The East Texas Baptist University Symphonic Band and Concert Choir traveled to Israel as part of the Global Study and Serve Program from March 7 through March 17.
The concert tour was led by ETBU Provost and Vice President for Academic Affairs Thomas Sanders, Dean of the School of Communication and Performing Arts Justin Hodges; Director of Bands Nathan Phillips; College Organist Cathy DeRousse and Assistant Professor of Music Lynette Vincent.
The group of 52 students and faculty performed at and toured historical and cultural sites throughout Israel.
“On our trips to Jerusalem, as we ascend the Judean Hills and travel through the tunnel in Mount Scopus, the Temple Mount and Jerusalem suddenly appear large in the pilgrim’s sight,” Sanders said. “Traditionally, our driver plays the old anthem ‘Jerusalem, Lift up Your Gates and Sing.’ Years ago, I imagined our choir and band singing that song on the Mount of Olives with that very backdrop.”
That Friday, the ETBU Band and Choir sang at the Mount of Olives overlooking Jerusalem, one of many impromptu performances at numerous Holy Land sites. As the tour continued, the ETBU contingent sang at the Church of Saint Anne. The impromptu performance was so impactful and beautiful that people started coming in off the street to hear them as others continued to worship at the back.
“As we made our way into the heart of the city of Jerusalem, we stopped at the Church of St. Anne where we were given the privilege of singing several pieces,” ETBU sophomore behavioral sciences major Audrey Blaha said. “The Holy Spirit moved in a very powerful way and fell strongly on our entire group as well as all those listening. We saw people who don’t even speak our language moved to tears with their hands in the air praising the Lord with us. We sang ‘Lord Make Me an Instrument,’ and it was so special to finally be in this place and watch our group be used by God as instruments for His glory in His presence. It was truly a glorious moment as the Lord met us right in the church. I will remember this moment forever.”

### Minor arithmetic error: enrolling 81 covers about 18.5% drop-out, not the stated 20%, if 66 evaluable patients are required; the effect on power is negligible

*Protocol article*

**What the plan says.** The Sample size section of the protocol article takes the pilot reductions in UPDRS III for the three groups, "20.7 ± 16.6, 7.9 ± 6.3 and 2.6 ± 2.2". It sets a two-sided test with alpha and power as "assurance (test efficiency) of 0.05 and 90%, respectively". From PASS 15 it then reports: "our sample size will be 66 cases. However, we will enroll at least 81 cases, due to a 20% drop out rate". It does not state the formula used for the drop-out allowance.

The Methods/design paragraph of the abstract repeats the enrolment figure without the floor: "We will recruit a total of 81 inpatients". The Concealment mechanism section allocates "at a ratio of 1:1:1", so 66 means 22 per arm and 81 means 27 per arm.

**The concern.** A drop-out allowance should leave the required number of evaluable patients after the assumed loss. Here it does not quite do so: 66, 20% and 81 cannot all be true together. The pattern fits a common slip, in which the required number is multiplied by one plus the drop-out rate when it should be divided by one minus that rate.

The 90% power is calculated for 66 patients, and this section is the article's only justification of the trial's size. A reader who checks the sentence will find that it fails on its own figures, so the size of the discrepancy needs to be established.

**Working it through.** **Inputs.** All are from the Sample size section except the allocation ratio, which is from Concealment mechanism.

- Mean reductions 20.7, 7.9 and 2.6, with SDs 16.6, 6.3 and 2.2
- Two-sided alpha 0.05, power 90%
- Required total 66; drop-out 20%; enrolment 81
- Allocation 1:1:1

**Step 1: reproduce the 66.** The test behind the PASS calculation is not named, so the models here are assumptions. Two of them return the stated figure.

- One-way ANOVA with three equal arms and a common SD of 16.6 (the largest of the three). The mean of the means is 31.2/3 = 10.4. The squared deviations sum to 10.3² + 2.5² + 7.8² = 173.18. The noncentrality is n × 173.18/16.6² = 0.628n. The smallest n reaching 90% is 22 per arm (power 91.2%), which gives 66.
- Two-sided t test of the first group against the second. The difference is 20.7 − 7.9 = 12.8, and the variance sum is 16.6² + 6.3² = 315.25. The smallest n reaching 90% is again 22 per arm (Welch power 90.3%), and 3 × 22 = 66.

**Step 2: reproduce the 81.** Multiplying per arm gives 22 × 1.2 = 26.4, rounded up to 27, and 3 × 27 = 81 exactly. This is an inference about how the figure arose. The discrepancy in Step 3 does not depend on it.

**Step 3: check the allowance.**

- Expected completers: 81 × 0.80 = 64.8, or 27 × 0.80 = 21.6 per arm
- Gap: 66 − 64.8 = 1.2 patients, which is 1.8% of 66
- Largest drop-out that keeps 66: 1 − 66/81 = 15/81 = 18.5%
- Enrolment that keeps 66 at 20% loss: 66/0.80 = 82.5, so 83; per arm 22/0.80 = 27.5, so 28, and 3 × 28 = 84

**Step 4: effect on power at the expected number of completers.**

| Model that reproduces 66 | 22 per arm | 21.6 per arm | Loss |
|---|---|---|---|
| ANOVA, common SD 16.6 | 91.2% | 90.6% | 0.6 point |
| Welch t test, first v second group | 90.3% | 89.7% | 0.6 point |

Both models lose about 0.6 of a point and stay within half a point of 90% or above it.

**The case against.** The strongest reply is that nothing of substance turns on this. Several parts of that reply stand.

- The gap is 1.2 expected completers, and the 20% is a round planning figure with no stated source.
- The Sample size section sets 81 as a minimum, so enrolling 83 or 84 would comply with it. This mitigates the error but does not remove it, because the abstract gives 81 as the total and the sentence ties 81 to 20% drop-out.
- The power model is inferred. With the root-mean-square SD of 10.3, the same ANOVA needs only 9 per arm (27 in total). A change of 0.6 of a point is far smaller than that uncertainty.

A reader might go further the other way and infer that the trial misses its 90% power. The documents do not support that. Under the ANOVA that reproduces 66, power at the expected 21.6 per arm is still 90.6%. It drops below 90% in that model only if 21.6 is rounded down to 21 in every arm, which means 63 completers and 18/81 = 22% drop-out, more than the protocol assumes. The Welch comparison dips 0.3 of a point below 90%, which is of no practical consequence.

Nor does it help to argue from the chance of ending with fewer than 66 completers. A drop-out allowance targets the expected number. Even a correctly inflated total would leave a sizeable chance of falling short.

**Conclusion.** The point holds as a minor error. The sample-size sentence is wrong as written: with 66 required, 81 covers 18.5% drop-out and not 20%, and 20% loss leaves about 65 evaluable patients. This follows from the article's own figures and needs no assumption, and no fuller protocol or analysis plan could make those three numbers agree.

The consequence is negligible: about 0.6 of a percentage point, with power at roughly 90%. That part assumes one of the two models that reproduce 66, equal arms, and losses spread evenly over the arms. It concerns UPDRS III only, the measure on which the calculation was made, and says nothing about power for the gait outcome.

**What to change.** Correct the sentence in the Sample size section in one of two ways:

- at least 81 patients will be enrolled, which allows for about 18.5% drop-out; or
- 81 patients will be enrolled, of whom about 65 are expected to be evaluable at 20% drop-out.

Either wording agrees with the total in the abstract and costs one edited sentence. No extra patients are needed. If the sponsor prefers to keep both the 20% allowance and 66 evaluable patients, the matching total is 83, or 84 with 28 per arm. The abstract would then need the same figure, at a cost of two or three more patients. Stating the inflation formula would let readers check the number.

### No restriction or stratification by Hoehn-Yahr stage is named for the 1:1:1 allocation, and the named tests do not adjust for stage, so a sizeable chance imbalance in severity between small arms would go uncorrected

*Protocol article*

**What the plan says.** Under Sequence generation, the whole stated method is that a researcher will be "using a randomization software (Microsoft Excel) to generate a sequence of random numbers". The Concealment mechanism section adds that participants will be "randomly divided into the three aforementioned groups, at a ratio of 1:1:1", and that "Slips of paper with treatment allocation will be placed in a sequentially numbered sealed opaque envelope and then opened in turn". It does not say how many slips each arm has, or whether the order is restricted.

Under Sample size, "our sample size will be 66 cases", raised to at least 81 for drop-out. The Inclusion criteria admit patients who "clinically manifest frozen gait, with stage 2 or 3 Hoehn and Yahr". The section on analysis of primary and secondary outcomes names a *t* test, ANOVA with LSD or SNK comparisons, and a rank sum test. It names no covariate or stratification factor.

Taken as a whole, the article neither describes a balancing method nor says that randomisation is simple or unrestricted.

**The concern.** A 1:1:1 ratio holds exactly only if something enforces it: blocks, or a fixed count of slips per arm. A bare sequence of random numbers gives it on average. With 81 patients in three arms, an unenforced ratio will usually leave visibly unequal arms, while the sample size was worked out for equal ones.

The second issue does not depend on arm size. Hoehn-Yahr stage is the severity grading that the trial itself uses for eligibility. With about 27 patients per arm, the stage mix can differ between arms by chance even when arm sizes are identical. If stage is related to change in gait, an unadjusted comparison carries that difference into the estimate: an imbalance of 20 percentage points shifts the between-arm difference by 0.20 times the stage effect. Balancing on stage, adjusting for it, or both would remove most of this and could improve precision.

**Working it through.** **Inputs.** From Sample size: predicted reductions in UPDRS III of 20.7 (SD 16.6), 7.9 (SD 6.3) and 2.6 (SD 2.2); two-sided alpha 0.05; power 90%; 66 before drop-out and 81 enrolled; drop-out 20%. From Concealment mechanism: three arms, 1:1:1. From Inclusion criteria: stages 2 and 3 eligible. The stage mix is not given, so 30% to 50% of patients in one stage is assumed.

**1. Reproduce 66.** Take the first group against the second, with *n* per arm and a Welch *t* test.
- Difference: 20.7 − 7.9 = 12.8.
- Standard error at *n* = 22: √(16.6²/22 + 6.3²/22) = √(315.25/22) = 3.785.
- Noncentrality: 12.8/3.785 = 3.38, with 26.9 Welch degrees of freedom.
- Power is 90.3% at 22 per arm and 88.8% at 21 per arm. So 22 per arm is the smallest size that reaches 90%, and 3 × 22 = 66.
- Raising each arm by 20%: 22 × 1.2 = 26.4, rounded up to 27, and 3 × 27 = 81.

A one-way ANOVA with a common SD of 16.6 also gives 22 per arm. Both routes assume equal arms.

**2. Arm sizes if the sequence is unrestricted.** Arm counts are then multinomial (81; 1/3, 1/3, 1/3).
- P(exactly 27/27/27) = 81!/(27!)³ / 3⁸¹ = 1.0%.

That evening the first of three scheduled concerts was held at the Garden Tomb. The crowd grew as the beautiful sounds of the band and choir’s praises permeated the garden. After the concert, students were able to tour the empty tomb and take in the place where they stood. Following a moment of reflection and a Scripture reading, the group joined for communion.
“It was a surreal and intimate moment remembering the sacrifice Jesus made after all that we had seen,” Blaha said.
The second scheduled performance took place at the historic Baptist Village at All Nations Church in Petah Tikva on Saturday. As the Sabbath was celebrated by Israel, the ETBU Band and Choir led worship in a service translated from Hebrew to English. After their performance, they met ETBC alumnus Keith Riddle (’82), who serves as the Director of the Baptist Village.
After a visit to Mount Precipice on Sunday, the final performance was held at the Baptist Church of Nazareth in a service translated from Arabic to English.
“After descending the mountain, we went straight to the Baptist Church of Nazareth for our final concert. It was the sweetest experience. Being able to perform in a beautiful space like this one has been one of the best parts of my musical career,” ETBU senior music education major Jael Davis said. “The acoustics in the church were remarkable, but even more, being able to ‘bridge the gap’ of sharing the Gospel with others through music meant everything to me.”
The students and faculty toured Bethlehem and the Shepherds’ Field caves on Tuesday and were able to see a cave believed to be similar to the one where Jesus Christ was born. On Wednesday, the tour stops included Mount Arbel, the Mount of Beatitudes, and Capernaum.
Visits to Israel are normal for the ETBU family, with at least one trip a year stretching back over a decade. However, this trip was unique because the participants worked diligently in advance to create opportunities for others to connect to God throughout the journey.
“Every mission trip takes preparation, but our students and faculty sacrificed weekdays and weekends to learn and prepare to lead in worship, including learning two anthems in Hebrew. They led in worship at ancient sites and in Hebrew-speaking and Arabic-speaking congregations, as well as a special concert at the Garden Tomb. My life and view of Israel have been forever changed by the use of their gifts for His glory,” Sanders said.
Both faculty and students gained new perspectives, whether they had visited the Holy Land before or it was their first time. The significance of leading worship in Israel and being vessels for the Lord through the concert tour began to sink in the final days of the trip.
“As our time in Israel comes to a close, I am undone, as I’m sure the rest of our ETBU Band and Choir members are, by all we were privileged to experience here. We brought the universal language of music to the Holy Land from our small place in the world in Marshall, Texas,” ETBU senior elementary education major Eden Garrison said. “We have acted as a bridge between both Hebrew and Arabic speakers, secular and devout Jews, and Christian and Muslim Arabs through our performances. We have seen sights that will impact how we read Scripture for the rest of our lives and have experienced Jesus in intimately unfathomable ways.”